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TECHNICAL PAPERS

Robustness Limitations in Self-Sensing Magnetic Bearings

[+] Author and Article Information
Eric H. Maslen

Department of Mechanical and Aerospace Engineering, University of Virginia, Charlottesville, VA 22904-4746ehm7s@virginia.edu

Dominick T. Montie, Tetsuya Iwasaki

Department of Mechanical and Aerospace Engineering, University of Virginia, Charlottesville, VA 22904-4746

A recently proposed ISO standard (14839-3) for AMB systems recommends a threshold sensitivity of 3.0 for acceptance of commercial systems, based on consensus of industry experts. Of course, this number may be revised up or down as more experience with application of the standard becomes available.

The estimation is performed on the time scale of the switching wave form, which can be much shorter than the typical time scales of the electrodynamic system.

These numerical values for Φ0 and η do not actually appear in Ref. 15. For purposes of the present discussion, these values were computed using the nondimensionalization discussed in 2 and the physical parameters presented in Ref. 15.

J. Dyn. Sys., Meas., Control 128(2), 197-203 (Apr 22, 2005) (7 pages) doi:10.1115/1.2192820 History: Received November 25, 2003; Revised April 22, 2005

Self-sensing magnetic bearings use measurements of voltage and current in electromagnets to estimate the position of a magnetically levitated object. By estimating position in this manner, explicit proximity sensors are eliminated, along with significant cost, weight, and hardware complexity. Motivated by early and discouraging experimental studies, several theoretical papers have concluded an inherent difficulty in employing self-sensing. In light of later experimental work that appears to avoid this difficulty, we argue that these conclusions may be attributed to an over-simplification in the model from which this apparent difficulty is inferred. Specifically, if a linear time-invariant (LTI) model is derived from the underlying nonlinear model by linearizing the system at a fixed equilibrium point, analysis of this LTI model leads to the incorrect conclusion that self-sensing cannot be robust. The present work establishes that, if essential features of the nonlinearity are retained by linearization along a periodic trajectory, analysis of the resulting linear periodic model predicts more acceptable levels of robustness.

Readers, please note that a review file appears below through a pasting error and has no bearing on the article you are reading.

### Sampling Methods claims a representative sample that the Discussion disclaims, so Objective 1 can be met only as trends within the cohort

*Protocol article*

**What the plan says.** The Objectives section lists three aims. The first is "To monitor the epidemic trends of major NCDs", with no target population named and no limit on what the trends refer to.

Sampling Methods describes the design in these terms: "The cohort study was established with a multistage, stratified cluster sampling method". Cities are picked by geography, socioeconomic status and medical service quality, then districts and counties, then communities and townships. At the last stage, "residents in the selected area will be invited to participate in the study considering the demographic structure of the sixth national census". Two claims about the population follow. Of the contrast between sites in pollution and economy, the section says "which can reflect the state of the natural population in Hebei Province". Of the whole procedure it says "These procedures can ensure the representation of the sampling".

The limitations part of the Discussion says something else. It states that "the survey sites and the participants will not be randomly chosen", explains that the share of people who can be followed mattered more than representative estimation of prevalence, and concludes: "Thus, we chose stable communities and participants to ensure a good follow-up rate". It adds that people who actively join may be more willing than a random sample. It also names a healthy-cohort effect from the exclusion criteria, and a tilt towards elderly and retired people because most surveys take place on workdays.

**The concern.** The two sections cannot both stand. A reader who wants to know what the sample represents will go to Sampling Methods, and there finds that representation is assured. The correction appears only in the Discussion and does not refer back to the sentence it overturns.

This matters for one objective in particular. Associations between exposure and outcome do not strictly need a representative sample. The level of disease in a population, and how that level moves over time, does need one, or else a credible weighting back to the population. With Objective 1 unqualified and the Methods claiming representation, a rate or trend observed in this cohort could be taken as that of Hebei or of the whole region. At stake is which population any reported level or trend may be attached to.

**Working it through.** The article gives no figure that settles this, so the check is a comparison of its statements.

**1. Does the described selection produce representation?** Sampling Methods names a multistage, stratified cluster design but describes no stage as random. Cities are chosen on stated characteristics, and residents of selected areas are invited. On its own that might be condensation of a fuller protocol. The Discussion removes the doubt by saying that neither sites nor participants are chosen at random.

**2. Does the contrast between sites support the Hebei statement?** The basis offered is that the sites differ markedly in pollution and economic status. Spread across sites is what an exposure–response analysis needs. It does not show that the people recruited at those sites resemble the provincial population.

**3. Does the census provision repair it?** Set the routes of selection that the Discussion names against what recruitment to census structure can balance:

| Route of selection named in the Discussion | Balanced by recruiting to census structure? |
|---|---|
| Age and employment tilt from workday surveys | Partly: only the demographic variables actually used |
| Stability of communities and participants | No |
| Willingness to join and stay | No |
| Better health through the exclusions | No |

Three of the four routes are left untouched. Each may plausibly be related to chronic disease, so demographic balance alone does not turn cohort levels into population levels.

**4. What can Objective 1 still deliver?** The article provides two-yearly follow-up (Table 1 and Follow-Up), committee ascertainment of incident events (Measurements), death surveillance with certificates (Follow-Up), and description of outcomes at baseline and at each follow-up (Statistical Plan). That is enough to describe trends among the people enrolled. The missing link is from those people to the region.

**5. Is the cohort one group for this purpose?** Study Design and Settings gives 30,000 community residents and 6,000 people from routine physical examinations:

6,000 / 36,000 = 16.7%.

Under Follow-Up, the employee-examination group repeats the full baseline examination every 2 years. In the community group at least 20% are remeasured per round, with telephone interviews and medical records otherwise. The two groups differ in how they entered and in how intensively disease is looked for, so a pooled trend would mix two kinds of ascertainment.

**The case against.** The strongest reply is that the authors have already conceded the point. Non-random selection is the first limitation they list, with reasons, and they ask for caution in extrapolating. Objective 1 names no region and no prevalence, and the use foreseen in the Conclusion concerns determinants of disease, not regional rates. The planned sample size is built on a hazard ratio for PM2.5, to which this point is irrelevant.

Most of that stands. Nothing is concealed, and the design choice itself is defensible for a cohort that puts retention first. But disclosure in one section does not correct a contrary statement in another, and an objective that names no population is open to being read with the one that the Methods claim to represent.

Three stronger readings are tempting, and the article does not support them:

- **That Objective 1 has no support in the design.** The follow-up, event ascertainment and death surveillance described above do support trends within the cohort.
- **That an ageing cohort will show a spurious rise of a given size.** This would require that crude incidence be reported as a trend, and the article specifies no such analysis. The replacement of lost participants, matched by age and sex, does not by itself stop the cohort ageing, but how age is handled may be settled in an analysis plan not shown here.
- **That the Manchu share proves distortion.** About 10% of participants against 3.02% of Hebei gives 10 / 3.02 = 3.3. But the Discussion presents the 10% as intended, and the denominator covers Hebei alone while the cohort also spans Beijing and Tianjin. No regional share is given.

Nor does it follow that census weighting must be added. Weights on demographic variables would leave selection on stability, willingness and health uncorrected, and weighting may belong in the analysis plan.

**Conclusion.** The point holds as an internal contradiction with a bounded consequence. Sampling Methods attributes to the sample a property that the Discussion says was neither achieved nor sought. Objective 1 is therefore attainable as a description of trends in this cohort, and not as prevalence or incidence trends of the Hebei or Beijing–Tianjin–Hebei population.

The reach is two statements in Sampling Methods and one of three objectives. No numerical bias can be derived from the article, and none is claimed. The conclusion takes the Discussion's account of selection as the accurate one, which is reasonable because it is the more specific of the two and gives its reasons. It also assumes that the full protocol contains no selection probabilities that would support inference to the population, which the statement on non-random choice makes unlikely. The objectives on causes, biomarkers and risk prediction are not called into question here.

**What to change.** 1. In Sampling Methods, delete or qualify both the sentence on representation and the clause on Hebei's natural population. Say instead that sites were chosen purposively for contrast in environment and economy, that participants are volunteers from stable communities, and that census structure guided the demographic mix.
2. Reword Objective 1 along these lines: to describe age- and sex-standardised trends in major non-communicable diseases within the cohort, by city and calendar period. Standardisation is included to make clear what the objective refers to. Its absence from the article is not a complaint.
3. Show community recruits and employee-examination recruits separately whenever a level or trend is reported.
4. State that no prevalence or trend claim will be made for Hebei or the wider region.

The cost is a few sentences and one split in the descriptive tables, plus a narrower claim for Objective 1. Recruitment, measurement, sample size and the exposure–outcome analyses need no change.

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Copyright © 2006 by American Society of Mechanical Engineers
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References

Figures

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Figure 1

Active magnetic bearing

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Figure 2

Switching amplifier and resulting switching current ripple

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Figure 3

Definitions of sensitivity functions

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Figure 4

Effect of σ on sensitivity norm bound

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Figure 5

Effect of γ and ω on the input sensitivity function norm

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Figure 6

Effect of γ and ω on the output sensitivity function norm

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Figure 7

Weighting filter to distinguish between LTI and LP uncertainty operators

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Figure 8

Effect of γ and ω on the output sensitivity function norm with filter B(s) inserted

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